Tom Paxton: “What if, no matter how angry he was, he couldn’t lay hands on a gun?”

Lovely to see Tom Paxton still having such an impact at 80 years of age (and to see the US music press get involved in an important discussion). Tom, you should come and fill a vacancy in our House of Lords.  Billboard reports: “Folk singer Tom Paxton whose songs have chronicled six decades of change and struggle, walked on stage to sing Friday (Feb. 23) in New York’s East Village and told his audience simply: “I’d like to begin with a question.”

What if, no matter how angry he was,
How outraged he was,
How furious he was,
What if, no matter how angry he was,
He couldn’t lay hands on a gun,
He couldn’t lay hands on a gun?

After the massacre of 17 people at Marjory Stoneman Douglas High School in Parkland, Fla., Paxton has reintroduced his 2011 song “What If, Not Matter” during his ongoing tour with the DonJuans, the Grammy-winning singer/songwriters Don Henry and Jon Vezner.

Paxton opened his set with the song during his New York concert at the Loreto Theater, located at the Sheen Center for Art and Culture.  His performance  was part of the Sheen Theater’s series Back on Bleecker Street: Songs of Social Change.

Paxton’s own history on Bleecker Street extends back to the Greenwich Village of the early 1960s when he was a leader in the rise of socially conscious folk songwriting. “Tom wasn’t the only person who got the idea you could write your own folk songs. But he wrote some of the best songs around, quite literally,”  Steve Earle told Billboard in October 2017, before performing with Paxton at the singer’s 80th birthday celebration in New York.

Across the decades, generations of musicians have drawn inspiration from Paxton’s songs of love, laughter and political outrage: “Ramblin’ Boy,” “Bottle of Wine,” “The Last Thing On My Mind,” “What Did You Learn In School Today,” “Whose Garden Was This,” “The Marvelous Toy,” “The Bravest” and countless more.  He received a lifetime achievement honor at the Grammy Awards in 2009.

On stage in New York, Paxton recalled the influence of folk pioneer Woody Guthrie in writing topical songs inspired by news events — what he has called “short-shelf-life songs.”  He noted that he wrote “What If, No Matter” after the killing of six and attempted murder of former U.S. Representative Gabrielle Giffords by a mentally disturbed gunman at a Tucson, Ariz., shopping center.

There is no official definition of a mass shooting. While estimates have varied, all of the numbers are staggering in their violence. Since the attack on Gifford, by one measure, 44 mass shootings in the United States have resulted in 1,249 victims, including 392 deaths.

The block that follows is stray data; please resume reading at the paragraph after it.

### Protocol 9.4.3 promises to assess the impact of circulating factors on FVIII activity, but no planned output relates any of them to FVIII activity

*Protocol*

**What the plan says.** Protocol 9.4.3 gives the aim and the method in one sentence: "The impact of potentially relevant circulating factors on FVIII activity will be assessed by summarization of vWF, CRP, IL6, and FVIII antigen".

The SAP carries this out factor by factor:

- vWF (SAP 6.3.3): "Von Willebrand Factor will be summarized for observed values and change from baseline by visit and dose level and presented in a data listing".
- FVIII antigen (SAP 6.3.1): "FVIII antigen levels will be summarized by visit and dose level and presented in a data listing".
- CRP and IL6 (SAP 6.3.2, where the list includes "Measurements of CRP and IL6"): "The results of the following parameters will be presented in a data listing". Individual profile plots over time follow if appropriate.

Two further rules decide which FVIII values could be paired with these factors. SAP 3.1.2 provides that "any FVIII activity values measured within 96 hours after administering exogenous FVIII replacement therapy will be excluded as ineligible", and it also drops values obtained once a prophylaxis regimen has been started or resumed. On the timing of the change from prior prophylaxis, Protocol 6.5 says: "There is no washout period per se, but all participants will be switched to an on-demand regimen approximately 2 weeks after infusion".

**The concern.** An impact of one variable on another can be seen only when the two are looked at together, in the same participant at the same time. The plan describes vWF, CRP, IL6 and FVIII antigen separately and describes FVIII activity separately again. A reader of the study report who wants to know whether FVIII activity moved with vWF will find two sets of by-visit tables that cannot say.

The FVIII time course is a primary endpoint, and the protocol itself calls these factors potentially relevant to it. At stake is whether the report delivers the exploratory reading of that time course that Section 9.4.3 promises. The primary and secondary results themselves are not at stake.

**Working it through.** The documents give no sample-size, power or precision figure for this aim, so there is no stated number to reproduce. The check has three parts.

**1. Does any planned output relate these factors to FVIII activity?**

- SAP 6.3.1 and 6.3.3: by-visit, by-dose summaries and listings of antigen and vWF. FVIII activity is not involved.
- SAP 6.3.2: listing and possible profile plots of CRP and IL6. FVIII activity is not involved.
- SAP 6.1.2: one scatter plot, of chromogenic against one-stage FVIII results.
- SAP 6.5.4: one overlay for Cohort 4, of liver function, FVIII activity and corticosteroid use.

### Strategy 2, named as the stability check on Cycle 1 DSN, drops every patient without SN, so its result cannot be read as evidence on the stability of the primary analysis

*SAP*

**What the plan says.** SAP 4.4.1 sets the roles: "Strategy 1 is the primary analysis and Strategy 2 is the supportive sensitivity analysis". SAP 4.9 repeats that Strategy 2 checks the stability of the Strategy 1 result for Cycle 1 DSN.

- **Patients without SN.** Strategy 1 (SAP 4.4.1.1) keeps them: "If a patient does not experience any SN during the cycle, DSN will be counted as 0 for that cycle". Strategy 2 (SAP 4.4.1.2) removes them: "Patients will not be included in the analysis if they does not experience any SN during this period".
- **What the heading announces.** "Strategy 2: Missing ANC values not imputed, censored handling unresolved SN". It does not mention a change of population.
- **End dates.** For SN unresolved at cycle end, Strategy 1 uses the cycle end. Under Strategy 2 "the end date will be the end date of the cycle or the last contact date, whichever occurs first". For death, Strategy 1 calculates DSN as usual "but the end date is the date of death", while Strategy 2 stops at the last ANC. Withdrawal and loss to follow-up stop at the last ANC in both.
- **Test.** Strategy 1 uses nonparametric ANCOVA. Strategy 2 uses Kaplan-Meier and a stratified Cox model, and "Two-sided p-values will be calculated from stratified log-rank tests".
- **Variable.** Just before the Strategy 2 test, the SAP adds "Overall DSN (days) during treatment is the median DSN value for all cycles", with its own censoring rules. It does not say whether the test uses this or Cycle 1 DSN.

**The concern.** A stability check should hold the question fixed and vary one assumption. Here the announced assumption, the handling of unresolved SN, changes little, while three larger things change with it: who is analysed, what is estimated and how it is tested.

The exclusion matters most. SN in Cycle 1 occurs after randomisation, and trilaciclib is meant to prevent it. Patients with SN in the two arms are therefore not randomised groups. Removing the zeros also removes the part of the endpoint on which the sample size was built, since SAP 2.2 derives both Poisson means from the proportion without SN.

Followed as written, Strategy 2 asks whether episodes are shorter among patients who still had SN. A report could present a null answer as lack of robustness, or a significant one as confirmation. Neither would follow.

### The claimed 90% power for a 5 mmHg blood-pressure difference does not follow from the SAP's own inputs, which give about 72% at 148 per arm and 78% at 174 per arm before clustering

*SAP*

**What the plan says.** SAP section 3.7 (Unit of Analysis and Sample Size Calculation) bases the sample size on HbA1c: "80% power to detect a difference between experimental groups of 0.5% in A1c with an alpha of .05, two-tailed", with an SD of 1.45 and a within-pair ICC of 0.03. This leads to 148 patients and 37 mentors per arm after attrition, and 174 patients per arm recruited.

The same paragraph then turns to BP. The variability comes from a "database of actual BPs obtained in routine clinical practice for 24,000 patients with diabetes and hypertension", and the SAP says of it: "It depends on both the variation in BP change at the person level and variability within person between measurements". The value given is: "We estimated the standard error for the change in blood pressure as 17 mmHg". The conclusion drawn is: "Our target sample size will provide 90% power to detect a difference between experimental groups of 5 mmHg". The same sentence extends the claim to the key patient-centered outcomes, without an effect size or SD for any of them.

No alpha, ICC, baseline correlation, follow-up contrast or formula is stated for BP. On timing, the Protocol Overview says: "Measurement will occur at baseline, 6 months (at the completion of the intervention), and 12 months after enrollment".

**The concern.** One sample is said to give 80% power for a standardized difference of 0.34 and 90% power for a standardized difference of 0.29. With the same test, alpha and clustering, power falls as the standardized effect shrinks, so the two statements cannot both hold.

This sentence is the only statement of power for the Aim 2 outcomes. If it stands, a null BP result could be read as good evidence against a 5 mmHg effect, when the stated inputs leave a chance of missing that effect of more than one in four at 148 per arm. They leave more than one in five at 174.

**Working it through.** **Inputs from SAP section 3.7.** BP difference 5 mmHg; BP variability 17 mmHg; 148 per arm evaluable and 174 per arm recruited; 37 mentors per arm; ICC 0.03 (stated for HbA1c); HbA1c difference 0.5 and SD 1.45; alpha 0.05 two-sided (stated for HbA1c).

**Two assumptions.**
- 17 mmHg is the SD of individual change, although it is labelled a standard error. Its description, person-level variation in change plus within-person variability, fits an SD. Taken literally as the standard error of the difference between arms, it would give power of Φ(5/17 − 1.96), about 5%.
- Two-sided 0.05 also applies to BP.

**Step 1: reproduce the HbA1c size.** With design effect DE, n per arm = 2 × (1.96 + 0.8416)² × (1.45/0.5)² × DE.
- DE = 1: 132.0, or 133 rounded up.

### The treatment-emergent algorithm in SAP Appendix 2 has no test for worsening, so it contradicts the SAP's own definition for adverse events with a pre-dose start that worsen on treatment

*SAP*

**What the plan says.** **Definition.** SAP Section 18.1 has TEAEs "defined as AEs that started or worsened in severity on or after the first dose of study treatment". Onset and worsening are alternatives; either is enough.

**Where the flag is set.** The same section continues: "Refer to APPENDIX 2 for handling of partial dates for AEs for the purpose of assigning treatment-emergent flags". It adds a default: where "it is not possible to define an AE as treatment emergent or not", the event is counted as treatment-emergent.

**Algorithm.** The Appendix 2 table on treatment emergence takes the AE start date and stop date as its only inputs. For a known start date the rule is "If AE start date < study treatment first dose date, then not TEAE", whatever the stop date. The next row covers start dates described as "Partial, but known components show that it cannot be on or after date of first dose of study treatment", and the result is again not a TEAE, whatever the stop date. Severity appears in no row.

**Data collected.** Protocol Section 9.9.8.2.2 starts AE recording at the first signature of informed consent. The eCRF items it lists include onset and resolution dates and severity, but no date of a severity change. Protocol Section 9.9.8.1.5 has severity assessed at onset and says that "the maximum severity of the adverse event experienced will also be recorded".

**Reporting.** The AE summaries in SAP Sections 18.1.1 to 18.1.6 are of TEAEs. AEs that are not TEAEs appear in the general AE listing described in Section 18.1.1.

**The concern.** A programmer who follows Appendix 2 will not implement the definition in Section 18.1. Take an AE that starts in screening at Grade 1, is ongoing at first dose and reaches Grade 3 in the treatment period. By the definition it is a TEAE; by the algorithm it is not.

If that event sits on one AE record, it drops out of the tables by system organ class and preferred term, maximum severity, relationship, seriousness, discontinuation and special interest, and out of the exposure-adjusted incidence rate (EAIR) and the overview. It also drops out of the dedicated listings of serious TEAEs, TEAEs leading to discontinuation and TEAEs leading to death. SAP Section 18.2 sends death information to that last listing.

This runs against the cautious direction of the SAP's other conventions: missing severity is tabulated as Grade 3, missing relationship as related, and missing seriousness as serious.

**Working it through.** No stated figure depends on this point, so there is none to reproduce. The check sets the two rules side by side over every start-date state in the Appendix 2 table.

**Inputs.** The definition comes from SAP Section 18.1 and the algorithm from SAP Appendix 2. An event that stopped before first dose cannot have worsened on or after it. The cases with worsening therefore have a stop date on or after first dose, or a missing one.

In only its second live performance by Paxton and the DonJuans on Nov. 7, 2017 at the Alberta Rose Theater in Portland, Ore., “What If, No Matter” was recorded for a new live album from their tour.  Two days after the Parkland, Fla., murders, on his Facebook page, Paxton posted a video of the song. Its lyrics powerfully challenge the view that mental health measures, without further gun control, can stop gun violence.

What if, no matter how right he was,
How wrong they were,
How evil they were,
What if, no matter how right he was,
He couldn’t lay hands on a gun,
He couldn’t lay hands on a gun?
No rifle, no pistol,
No shotgun in sight,
No revolver, automatic,
No assault gun tonight,
No clips crammed with bullets
Anywhere to be found,
No weapons just laying around?
What if, no matter how outraged he was,
How furious he was,
How murderous he was,
What if, no matter how outraged he was,
He couldn’t lay hands on a gun,
He couldn’t lay hands on a gun.

“What If, No Matter” could have been penned this [past] week just as easily as it was in 2011 as more lives were lost in South Florida,” wrote Paxton on his Facebook page. “While some songs may have a short shelf-life, this, unfortunately, continues to be as relevant as ever.”

About Mark Whitfield 2026 Articles
Editor of Americana UK website, the UK's leading home for americana news and reviews since 2001 (when life was simpler, at least for the first 253 days)
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